spring garden

Ten things to do in your garden this winter to get it ready for spring

If you have a garden but don’t enjoy gardening, winter comes as something of a relief. Finally you can sit back and forget all about the garden, because during the winter months you don’t need to do anything in your garden, right?

Well no, not quite.

The secret of a spectacular garden in spring is to treat it well over the winter. By keeping up with a few simple activities in the garden over winter, you are literally laying the foundation for a spring garden that not only looks better, but is easier to maintain.

Here are ten things to do to get your winter garden ready for spring.


Clear away autumn debris

Once winter comes, it’s important to clear up all the debris from the autumn season. This doesn’t sound much like fun, but can easily be done in a weekend, or even a day. Just try to focus on three things:

  • Rake up all remaining leaves. These can be used for compost or leaf mould – see later.
  • Clear beds, paths and patios of all weeds. You can either pull them up by the roots or use weed killer, but make sure they are completely gone to give you a fresh start in spring and reduce the amount of weeding you will need to do after that.
  • Cut everything back as much as possible, including trees, climbing plants and other large plants. This will make them more resilient against the winter weather, ready for new healthy growth in the spring.


Prune and protect your plants

As well as the drastic cut back we just looked at, also take time to check individual plants as these may need more tailored pruning, and flowering plants may need deadheading. Careful inspection of individual plants will also enable you to remove any parts of the plant that are showing signs of decay or fungal growth. 

If you have plants that are more delicate, you may want to protect them from the extremities of winter weather either by covering them with plastic or fleece sheeting, or perhaps moving some indoors.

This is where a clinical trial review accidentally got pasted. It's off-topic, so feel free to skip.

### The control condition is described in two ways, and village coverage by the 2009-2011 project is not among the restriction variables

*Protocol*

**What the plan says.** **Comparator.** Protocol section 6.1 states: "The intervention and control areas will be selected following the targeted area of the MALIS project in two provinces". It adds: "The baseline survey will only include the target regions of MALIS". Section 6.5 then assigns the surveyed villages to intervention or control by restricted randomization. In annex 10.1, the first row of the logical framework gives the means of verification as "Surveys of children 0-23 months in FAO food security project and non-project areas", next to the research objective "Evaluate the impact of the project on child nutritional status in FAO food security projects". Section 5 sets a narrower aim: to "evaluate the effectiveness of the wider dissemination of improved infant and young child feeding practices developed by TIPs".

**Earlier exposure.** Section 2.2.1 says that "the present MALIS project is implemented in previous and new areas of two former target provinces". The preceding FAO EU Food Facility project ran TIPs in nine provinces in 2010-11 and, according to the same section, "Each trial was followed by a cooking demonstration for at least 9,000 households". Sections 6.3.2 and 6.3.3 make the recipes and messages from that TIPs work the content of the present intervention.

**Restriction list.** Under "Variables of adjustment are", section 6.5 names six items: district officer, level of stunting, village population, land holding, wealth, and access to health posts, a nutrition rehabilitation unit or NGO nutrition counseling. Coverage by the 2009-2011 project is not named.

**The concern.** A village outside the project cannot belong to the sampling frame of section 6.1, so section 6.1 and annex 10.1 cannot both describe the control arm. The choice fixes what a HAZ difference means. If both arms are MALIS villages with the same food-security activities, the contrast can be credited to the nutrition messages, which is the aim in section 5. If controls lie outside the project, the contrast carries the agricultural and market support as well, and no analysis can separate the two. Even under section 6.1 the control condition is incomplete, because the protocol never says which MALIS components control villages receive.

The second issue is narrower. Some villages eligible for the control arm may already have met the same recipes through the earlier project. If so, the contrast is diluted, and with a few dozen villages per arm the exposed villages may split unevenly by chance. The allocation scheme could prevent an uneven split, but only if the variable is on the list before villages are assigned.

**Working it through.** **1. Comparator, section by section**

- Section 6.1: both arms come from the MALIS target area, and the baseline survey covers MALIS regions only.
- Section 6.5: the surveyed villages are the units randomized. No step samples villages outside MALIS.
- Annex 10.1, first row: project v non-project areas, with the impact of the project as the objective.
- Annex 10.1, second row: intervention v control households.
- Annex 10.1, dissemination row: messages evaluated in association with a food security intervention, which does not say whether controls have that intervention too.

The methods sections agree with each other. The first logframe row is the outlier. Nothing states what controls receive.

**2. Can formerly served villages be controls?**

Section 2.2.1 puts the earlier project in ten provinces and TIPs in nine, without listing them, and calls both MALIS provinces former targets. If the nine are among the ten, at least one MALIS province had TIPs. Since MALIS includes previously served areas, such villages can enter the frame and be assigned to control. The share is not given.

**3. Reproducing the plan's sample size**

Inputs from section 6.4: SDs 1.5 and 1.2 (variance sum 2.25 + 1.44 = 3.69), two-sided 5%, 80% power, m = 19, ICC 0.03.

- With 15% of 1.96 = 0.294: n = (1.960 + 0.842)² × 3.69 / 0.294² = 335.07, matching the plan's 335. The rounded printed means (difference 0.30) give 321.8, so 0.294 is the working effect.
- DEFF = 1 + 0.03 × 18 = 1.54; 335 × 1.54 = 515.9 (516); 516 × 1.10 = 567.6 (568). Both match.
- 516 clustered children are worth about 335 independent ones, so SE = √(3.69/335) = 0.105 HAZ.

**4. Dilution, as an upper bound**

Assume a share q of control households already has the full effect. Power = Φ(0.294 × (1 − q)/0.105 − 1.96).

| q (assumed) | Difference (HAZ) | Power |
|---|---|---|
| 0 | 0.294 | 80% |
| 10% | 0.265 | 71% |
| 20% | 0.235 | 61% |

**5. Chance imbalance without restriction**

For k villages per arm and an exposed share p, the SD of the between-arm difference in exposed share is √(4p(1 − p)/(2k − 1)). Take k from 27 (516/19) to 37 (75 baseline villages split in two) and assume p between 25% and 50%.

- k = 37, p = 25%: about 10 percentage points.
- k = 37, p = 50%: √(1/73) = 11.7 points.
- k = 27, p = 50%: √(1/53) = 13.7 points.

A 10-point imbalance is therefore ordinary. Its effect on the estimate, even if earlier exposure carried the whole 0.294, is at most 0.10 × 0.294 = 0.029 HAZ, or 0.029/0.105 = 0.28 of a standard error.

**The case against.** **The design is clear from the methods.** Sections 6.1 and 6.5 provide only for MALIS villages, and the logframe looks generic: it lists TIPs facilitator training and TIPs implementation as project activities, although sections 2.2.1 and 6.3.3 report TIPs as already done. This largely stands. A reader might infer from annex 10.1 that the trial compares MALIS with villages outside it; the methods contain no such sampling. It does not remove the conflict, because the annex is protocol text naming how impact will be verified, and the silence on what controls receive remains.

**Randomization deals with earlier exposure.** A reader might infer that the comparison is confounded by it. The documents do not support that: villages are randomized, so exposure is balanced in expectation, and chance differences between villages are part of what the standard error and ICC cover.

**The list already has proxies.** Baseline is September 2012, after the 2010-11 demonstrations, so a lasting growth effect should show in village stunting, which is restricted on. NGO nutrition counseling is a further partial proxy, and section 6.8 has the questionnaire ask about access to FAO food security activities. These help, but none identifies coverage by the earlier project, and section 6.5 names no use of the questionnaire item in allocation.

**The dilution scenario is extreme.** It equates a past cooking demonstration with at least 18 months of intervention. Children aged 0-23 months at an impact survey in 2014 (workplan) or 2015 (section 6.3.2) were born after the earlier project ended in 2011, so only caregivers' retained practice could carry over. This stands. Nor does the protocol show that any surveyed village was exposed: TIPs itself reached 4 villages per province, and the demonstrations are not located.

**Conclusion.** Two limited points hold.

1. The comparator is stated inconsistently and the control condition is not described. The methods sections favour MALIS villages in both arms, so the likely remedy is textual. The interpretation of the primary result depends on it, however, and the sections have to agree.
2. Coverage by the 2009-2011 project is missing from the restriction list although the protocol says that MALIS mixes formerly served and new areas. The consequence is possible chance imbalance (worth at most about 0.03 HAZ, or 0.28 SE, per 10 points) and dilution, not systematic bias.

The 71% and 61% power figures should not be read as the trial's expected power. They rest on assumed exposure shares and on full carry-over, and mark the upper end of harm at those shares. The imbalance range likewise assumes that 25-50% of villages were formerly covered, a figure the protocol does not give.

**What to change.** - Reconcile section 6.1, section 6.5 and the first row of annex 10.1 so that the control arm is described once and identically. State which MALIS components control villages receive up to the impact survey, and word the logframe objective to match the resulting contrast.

Make some compost

Compost is rich in nutrients and an excellent nourishment for soil. It usually comprises a mixture of recycled organic materials such as leaves, old plants, grass, and food scraps. 

Compost is easy to make and takes around 6 months to mature. All you need to do is to obtain a compost bin and into this mix a variety of ingredients, ideally a 50:50 mix of green and brown materials, to provide a good balance of nitrogen and carbon. 

Examples of green and brown materials to include in compost are:

  • Green 
    • Grass clippings
    • Weeds
    • Nettle leaves
    • Fruit and vegetable peelings
    • Teabags
  • Brown
    • Prunings
    • Hedge trimmings
    • Paper, newspaper or cardboard
    • Straw


You can also use autumn leaves in compost or store them separately – in either a bin or wire cage – to make leaf mould, which is also a nutritionally rich material to use for mulching – see below.


Don’t neglect your grass over winter

Whilst your grass won’t need cutting over winter, it still needs a bit of TLC. Grass is evergreen but becomes dormant through the winter, which makes it vulnerable to damage. You can help to preserve it by avoiding excess walking on it, perhaps also putting down a covering such as wood or strong card to protect it.

It is also well worth aerating your lawn using an aerator or garden fork. This enables the soil under the grass to drain freely. Aerating is even more effective if you fill in the resulting holes with compost as this helps to improve drainage.


Add mulch your soil

Earlier we mentioned using leaf mould to mulch your soil. You can also use compost to do this, or bark, manure or grass clippings. 

Mulching is the process of adding another layer on top of the surface of the soil. This extra layer makes the soil look better and, more importantly, helps to nourish and protect the soil and enable it to retain moisture. It can also help to suppress weeds. Mulching is particularly important during winter as this will give the nutrients time to break down and enrich your soil, ensuring that it is in really good condition once spring arrives.